Since last post: 124 days
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#73 Posted on | Instant Rating: 4.69
    Originally posted by wmatistic
    Um, it's already that way sorta. The cable companies have been replacing coax with fiber. The cable boxes we have are built with an OS and hard drive.

Sigh. Look, you're arguing something that neither the studios nor the writers are arguing. Everyone agrees that new media is basically a loophole that allows the studios to not pay the writers a percentage of revenue. Everyone also agrees that once home entertainment is fully integrated with home broadband, this loophole will carry over to all television viewing. TO ALL TELEVISION VIEWING. So please, even if you disagree with the strike, accept this fact.
    Originally posted by wmatistic
    But yes I'm sure they won't be paid a dime when that happens. Nothing for salary. Just writing for free.

This argument is asinine. This is like telling a waiter to fuck off if he's complaining about his restaurant not letting him keep his tips. If you want to say this, then pay every writer a flat salary that doesn't contemplate a percentage of revenue as part of his compensation. Good luck getting EITHER side to agree to that. But as long as the typical television writer's compensation is in the part-salary, part-revenue form, you cannot bitch at them for wanting their fair share of revenue generated by their work.

You are essentially arguing, "These writers aren't being paid NOTHING for their work, so they're whiny babies for striking." What if NBA teams started paying all their players a maximum of $100k a year? That's a lot of money, right? So according to your logic the players have no right to complain, even if the NBA execs are making millions and millions and millions of dollars off the players' talents. That's what the studios are trying to do. They're making millions from new media, soon they'll make all their money from new media, and they don't want the writers to get a share of that money. The only "greedy bitches" here, as you so eloquently put it, are the studios who hypocritcally state that new media is unimportant while they simultaneously sue YouTube, sell commercial space in episodes streamed from their websites, and fight for the right to sell episodes for more money on iTunes.

- StingArmy
wmatistic
Andouille








Since: 2.2.04
From: Austin, TX

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#74 Posted on | Instant Rating: 3.08
    Originally posted by StingArmy
    Everyone agrees that new media is basically a loophole that allows the studios to not pay the writers a percentage of revenue. Everyone also agrees that once home entertainment is fully integrated with home broadband, this loophole will carry over to all television viewing. TO ALL TELEVISION VIEWING. So please, even if you disagree with the strike, accept this fact.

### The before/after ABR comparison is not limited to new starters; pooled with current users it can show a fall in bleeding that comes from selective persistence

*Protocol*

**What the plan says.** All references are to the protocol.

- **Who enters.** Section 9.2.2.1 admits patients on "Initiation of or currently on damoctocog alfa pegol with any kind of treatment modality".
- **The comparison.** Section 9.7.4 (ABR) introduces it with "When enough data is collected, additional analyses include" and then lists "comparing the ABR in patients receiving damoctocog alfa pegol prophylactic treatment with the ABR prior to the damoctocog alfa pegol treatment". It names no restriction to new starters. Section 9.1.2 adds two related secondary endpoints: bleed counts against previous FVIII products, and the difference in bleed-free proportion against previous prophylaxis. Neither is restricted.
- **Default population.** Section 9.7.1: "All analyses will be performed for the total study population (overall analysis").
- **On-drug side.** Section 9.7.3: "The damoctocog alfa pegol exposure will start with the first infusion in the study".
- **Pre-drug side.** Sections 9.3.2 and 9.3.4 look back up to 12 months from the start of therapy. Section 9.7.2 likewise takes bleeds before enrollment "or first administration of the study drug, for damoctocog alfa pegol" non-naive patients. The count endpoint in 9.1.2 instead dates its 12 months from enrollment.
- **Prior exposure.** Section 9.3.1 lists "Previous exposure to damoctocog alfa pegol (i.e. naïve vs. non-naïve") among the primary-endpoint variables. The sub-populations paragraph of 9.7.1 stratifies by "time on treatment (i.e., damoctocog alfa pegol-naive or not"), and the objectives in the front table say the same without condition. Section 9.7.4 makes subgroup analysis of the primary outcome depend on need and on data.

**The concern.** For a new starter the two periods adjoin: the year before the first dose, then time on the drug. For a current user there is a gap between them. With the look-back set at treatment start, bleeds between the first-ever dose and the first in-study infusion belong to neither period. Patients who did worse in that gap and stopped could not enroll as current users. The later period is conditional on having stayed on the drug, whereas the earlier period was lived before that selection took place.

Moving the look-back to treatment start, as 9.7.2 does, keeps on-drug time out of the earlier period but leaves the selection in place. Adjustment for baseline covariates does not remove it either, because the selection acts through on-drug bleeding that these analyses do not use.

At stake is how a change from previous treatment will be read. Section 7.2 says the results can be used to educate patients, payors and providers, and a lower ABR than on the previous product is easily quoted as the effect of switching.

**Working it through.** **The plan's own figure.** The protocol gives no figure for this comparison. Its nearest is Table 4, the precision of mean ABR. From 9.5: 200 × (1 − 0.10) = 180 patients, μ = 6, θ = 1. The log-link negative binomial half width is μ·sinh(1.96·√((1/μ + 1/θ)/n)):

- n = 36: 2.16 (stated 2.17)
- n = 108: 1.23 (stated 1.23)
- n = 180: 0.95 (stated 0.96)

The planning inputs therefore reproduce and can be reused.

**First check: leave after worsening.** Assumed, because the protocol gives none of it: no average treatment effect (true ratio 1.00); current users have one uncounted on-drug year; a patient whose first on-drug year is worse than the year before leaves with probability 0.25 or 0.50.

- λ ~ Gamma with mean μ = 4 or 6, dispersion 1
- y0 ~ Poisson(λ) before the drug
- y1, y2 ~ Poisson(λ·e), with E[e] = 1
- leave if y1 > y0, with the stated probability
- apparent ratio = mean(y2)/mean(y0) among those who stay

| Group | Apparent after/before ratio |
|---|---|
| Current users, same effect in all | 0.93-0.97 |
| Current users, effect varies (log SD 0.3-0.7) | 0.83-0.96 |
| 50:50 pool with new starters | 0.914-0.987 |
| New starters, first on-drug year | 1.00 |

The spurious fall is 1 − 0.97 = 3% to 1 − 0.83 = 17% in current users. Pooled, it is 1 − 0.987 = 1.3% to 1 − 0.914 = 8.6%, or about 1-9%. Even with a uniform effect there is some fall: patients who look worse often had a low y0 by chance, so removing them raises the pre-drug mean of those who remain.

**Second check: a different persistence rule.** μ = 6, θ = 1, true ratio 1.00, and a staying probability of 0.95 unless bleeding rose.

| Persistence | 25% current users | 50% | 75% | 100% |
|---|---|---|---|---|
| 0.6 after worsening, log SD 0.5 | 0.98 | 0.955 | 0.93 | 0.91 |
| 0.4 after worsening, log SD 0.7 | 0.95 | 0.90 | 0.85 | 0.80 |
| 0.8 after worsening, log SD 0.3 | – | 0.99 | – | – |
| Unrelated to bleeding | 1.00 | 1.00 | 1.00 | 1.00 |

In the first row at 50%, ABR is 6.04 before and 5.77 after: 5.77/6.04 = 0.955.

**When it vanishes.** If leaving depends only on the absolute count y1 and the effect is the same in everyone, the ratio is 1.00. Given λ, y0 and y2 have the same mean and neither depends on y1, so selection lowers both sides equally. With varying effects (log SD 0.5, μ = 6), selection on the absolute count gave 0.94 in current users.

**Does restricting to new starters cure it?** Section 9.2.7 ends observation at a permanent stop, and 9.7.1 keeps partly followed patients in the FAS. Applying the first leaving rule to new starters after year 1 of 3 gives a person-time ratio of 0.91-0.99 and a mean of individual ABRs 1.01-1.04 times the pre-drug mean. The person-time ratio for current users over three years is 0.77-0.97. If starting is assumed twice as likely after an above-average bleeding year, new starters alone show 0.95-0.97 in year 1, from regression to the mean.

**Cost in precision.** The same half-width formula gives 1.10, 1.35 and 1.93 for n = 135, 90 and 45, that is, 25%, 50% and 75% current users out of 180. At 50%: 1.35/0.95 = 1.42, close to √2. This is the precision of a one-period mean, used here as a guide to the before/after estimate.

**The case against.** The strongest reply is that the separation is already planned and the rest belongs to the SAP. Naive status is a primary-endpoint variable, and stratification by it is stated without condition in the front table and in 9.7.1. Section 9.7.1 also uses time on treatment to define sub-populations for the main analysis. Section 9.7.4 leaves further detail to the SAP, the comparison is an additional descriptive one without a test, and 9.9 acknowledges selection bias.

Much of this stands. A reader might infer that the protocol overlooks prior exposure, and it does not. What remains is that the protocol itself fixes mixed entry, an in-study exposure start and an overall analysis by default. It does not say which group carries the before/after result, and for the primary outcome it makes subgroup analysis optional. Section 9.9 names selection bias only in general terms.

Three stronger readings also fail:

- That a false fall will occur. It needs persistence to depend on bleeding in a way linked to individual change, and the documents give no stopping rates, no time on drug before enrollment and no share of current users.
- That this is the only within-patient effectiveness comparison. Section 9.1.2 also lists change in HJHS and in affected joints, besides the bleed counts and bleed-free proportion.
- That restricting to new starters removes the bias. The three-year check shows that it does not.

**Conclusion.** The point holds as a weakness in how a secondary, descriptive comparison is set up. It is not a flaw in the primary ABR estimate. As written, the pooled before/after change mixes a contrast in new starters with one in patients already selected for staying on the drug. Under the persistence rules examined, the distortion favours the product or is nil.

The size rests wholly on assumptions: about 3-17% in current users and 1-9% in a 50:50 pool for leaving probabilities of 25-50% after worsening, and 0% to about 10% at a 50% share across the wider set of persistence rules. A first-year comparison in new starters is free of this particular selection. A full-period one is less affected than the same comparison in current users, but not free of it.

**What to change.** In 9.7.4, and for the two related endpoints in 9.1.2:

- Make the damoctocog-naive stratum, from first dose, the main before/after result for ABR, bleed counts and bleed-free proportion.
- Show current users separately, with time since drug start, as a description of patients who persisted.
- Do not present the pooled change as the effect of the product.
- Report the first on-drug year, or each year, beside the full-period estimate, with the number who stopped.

No. My cable box is your vision. It's a broadband device that delivers my tv via the Internet and it's likely yours is too. It gets hooked up, accepts an IP address from the cable company and we go from there. You're telling me when that happens writers won't get paid anymore. I'm telling you it already happened and WHOA they still get paid. If they were deadset on using this technicality to get out of paying writers they could and would have already done it.

Not to mention even if cable becomes more integrated, though I'm not sure how that's possible as it's fully now, you still have satellite which can't do back and forth communication at high speed so NO tv won't be changing much.

The facts don't support your speculation at all.

The second point was saying that if you honestly believe that if all shows went to online only, no tv, and that the companies would refuse to pay a dime extra when that happened, well you're just a negative nancy in my view. No I don't buy they would use that "loophole" to avoid paying any royalties. I'm pretty positive they'd work out a new deal when that happened. But it's neat to cry gloom and doom about something that hasn't taken place.

The writers want more money. that's all there is to this. It isn't a "saving our way of life" or "protecting our work". It's "we want more dough". But they're great writers so they're doing a good job of selling the public on how mistreated they are.

(edited by wmatistic on 2.12.07 0909)
The Vile1
Lap cheong








Since: 4.9.02
From: California

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#75 Posted on | Instant Rating: 1.99
Here's something that I hope will put it in perspective for some people.

-Many writers survive off of their residuals. When they aren't getting any work or not hired to work on any shows for sometimes a year or more, one of the few sources income they get is from residuals. The Big Bang Theory pilot was originally shot in Spring 2006 for a Fall 2006 season hopefully. Instead it was held off for a year when it got picked up. One of the co-creators of this show had to wait a whole entire year before going back to work on it. The only money he had was getting residuals on reruns for an older show he worked on.

-Residuals come from buying shows for reruns on syndication and on TV. TV is now MOVING away from the old rerun format into a rerun on demand format. Writers would get residuals from the old format, but they do NOT get anything from reruns on demand which is what the industry is moving toward.